• <br/><br/>Items from Eliza Bradley's new store called, Kestrel  rustic / modern / goods, on Masonic Street in Northampton. <br/><br/>
  • <br/>Items from Eliza Bradley's new store called, Kestrel  rustic / modern / goods, on Masonic Street in Northampton. <br/><br/><br/>
  • Kestrel carries items like the glasses, kitchen utensils and hanging terraria shown here. The store recently opened on Masonic Street in Northampton.<br/><br/>

Kestrel, which opened in October, specializes in home décor and women’s accessories — everything from prints to furniture to textiles to jewelry. There are handwoven baskets, sturdy pottery, succulent plants tucked into delicate glass terraria. Bradley says the items are modern, natural and simple, “with a bit of a rustic industrial twist.”

Prices range from $15 to $200, with an average of around $30, she estimates.

Bradley, who grew up in Amherst, says that opening a shop has been a lifelong ambition.

As a teenager she worked at Roz’s Place, a Northampton boutique that carries both new and vintage clothing and accessories. In 1998, she headed to Boulder, Colo., where she was a buyer for a clothing store and studied fashion. Later, in San Francisco, she finished her degree and began working as a designer. But, she says, “The idea of creating a store … was always in the back of my mind.”

And she says the experience she gained as a retail buyer was a good foundation for opening her own business.

Bradley says her goal is to share beautifully designed merchandise with others. “Curating” a space filled with the work of artists and designers she’s long admired “seemed like a wonderful, wonderful job,” she said.

She says she purchases 90 percent of her merchandise from the artists and craftspeople themselves. Hearing the artisans’ stories, she adds, has been fascinating.

Bradley moved from San Francisco to Northampton last summer to open Kestrel. Finding retail space downtown was challenging, she said, until she learned that the J. Rich space on Masonic Street would become vacant because that store, which sells men’s clothing, was relocating to Main Street.

Bradley called on friends with carpentry experience to help her revamp the interior. “I was on my hands and knees ripping up carpet,” she recalled. Beneath that carpet was wood flooring. “They’re kind of like what my dream floors would look like,” she said.

Bradley says she named the store Kestrel for two reasons. Her late stepfather was an avid falconer, and as a girl she helped him care for birds of prey, including a young kestrel. The name honors her stepfather’s memory, she says, and also reflects the natural aesthetic she wants to cultivate for the store.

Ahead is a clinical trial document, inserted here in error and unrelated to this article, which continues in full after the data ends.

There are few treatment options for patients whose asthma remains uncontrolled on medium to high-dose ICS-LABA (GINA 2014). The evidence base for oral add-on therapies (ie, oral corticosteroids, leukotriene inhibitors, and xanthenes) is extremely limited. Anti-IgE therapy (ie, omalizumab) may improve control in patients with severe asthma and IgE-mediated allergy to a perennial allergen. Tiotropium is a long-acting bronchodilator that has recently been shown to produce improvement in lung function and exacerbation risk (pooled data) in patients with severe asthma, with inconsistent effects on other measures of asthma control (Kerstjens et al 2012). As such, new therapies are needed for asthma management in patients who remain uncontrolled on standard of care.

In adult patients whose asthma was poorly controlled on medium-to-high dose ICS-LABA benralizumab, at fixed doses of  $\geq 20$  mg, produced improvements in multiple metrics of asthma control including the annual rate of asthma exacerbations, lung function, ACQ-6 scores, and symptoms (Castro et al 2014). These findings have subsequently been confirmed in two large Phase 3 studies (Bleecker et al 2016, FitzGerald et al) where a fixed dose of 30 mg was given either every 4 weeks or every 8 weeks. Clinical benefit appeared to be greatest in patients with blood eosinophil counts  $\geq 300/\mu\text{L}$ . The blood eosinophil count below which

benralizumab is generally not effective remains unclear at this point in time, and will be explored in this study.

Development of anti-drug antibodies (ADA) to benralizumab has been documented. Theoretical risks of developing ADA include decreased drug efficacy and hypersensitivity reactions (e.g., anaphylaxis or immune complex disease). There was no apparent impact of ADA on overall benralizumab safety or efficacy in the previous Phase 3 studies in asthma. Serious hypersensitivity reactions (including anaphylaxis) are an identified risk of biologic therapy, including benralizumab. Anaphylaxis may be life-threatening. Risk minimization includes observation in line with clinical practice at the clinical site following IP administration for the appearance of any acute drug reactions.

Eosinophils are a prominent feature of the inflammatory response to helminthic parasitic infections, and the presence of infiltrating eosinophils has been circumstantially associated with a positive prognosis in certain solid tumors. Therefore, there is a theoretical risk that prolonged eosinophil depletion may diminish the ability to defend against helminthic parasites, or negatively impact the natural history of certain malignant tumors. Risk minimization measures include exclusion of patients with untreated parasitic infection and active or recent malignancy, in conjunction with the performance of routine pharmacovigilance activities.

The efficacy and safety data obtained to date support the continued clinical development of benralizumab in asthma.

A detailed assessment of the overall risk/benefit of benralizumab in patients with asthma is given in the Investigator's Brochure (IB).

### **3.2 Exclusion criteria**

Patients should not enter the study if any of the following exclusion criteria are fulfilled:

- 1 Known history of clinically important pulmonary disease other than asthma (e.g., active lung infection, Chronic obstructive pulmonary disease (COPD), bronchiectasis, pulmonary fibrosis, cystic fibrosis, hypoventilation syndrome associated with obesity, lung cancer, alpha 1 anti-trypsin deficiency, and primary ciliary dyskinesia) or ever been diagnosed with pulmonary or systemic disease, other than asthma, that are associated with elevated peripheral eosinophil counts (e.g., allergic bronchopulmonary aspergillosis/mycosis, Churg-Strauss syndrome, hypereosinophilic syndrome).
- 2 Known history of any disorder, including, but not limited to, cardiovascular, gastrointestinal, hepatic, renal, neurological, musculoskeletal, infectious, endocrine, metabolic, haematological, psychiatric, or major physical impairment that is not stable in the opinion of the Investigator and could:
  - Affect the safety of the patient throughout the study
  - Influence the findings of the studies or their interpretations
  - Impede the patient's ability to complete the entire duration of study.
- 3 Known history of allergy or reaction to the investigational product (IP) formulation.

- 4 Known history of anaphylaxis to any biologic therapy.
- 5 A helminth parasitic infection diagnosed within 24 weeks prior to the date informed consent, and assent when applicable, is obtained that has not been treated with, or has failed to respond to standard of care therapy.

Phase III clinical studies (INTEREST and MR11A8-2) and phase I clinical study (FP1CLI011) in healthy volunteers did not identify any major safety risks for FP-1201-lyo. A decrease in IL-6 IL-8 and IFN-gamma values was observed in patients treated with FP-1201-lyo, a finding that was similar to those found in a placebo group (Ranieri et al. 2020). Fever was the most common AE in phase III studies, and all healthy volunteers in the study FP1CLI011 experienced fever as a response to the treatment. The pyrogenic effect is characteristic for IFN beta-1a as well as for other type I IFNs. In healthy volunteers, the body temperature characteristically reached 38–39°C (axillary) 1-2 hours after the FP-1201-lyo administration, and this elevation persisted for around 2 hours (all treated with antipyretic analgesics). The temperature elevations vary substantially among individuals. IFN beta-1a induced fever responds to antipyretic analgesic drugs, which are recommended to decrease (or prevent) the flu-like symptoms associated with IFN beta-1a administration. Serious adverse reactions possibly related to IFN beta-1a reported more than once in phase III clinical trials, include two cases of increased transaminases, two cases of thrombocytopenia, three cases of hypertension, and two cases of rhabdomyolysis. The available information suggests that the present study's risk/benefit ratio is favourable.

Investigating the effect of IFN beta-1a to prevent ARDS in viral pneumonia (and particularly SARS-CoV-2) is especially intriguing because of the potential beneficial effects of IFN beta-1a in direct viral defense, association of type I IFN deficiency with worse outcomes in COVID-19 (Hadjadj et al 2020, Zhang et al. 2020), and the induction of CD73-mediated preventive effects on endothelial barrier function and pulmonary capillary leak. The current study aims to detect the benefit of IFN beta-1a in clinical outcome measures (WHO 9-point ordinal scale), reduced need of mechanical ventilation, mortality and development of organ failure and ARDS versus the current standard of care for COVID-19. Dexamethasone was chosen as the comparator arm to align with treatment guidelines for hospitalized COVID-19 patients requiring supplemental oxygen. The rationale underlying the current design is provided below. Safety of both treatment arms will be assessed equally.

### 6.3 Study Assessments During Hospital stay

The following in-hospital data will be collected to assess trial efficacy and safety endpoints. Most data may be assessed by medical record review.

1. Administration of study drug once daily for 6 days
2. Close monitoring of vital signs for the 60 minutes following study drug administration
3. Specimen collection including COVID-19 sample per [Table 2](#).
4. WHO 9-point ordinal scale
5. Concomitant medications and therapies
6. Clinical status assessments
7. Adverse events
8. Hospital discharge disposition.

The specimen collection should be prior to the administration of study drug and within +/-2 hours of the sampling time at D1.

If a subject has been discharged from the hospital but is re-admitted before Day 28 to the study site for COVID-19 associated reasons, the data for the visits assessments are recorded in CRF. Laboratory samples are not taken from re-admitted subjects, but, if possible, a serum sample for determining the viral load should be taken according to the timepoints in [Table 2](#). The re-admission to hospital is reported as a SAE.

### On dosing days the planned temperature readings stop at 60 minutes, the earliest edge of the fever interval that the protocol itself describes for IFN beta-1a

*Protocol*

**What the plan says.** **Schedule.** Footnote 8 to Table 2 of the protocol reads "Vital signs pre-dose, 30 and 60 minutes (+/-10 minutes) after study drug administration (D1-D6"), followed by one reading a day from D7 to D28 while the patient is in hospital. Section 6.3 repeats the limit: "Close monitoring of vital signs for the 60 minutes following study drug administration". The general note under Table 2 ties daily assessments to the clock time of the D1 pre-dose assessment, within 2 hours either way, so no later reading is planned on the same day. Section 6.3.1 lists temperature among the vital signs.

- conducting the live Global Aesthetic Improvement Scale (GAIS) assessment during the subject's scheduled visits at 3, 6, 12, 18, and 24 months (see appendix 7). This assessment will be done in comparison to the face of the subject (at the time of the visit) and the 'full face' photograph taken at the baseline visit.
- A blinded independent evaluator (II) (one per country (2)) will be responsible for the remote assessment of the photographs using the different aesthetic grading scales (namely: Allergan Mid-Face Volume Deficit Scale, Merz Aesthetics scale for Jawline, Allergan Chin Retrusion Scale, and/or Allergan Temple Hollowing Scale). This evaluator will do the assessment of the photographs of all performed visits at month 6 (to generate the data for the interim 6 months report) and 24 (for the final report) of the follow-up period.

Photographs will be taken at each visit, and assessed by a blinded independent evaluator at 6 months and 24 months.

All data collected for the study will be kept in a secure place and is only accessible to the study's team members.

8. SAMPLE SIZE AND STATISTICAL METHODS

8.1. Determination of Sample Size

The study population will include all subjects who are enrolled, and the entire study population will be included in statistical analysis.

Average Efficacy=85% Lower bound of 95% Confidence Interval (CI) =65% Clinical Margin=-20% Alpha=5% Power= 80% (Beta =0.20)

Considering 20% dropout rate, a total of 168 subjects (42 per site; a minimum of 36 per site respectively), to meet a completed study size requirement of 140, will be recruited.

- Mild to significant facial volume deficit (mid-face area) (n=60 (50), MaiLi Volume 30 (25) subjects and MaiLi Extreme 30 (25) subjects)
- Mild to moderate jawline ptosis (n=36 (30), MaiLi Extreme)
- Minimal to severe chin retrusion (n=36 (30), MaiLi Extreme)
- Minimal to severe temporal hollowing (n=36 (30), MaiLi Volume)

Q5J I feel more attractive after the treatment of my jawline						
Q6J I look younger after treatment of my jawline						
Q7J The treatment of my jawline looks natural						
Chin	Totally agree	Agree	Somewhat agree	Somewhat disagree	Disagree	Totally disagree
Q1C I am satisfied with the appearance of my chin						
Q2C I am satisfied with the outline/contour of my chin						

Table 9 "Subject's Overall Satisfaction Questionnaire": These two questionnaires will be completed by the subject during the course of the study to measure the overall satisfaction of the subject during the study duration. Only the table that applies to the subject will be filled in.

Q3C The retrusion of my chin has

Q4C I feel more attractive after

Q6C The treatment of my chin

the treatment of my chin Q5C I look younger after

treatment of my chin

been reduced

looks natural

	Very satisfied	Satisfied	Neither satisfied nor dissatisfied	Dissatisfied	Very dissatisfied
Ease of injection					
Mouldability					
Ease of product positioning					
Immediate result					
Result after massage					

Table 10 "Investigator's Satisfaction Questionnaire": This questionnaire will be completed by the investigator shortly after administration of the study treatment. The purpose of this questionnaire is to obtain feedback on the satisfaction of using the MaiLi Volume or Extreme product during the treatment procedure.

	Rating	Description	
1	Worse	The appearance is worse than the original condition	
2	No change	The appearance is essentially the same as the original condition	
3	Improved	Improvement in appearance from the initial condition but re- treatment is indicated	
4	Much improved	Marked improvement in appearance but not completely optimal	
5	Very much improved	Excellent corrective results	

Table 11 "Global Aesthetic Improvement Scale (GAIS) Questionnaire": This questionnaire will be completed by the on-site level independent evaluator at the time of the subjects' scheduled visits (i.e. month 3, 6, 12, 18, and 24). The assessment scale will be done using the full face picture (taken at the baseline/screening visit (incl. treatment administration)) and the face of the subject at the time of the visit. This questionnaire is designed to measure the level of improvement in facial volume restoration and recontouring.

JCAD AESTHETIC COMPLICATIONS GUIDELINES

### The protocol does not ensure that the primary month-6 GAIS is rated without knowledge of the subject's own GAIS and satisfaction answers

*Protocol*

J. Rich now on Main Street

Meanwhile, the owner of J. Rich, the former occupant of the Kestrel space, says the move to Main Street has been good for her business.

A sandwich board on the corner of Main and State streets directs customers to both Kestrel and the new J. Rich location.

“It takes people awhile to figure out if somebody’s gone out of business or if they’ve moved,” said Nancy Donato, who bought J. Rich approximately six years ago. “Eliza is great about sending people over.”

J. Rich was on Masonic Street for nearly three decades before relocating to 153 Main St. this August. Donato said that she has updated the style of the store and shifted to more “fashion-forward” merchandise to broaden her customer base.

“I felt that Main Street would really give us much better exposure than a side street could,” she said.

Donato says J. Rich has seen an uptick in business since moving to its new location. She called the increase in customer traffic “dramatic,” and says it has allowed her to hire more employees and expand her merchandise selection.

The storefront J. Rich now occupies formerly housed Country Comfort, one of the businesses credited with revitalizing downtown Northampton in the 1970s and 1980s.

The store, which specialized in women’s clothing and accessories, closed in 2011 following the death of co-founder and owner Eva Trager. Trager is memorialized with an owl sculpture on Main Street.

Donato, a friend of Trager’s who was among those advocating for the statue in her memory, said that people who were Country Comfort customers are “thrilled” to see another local business in the space.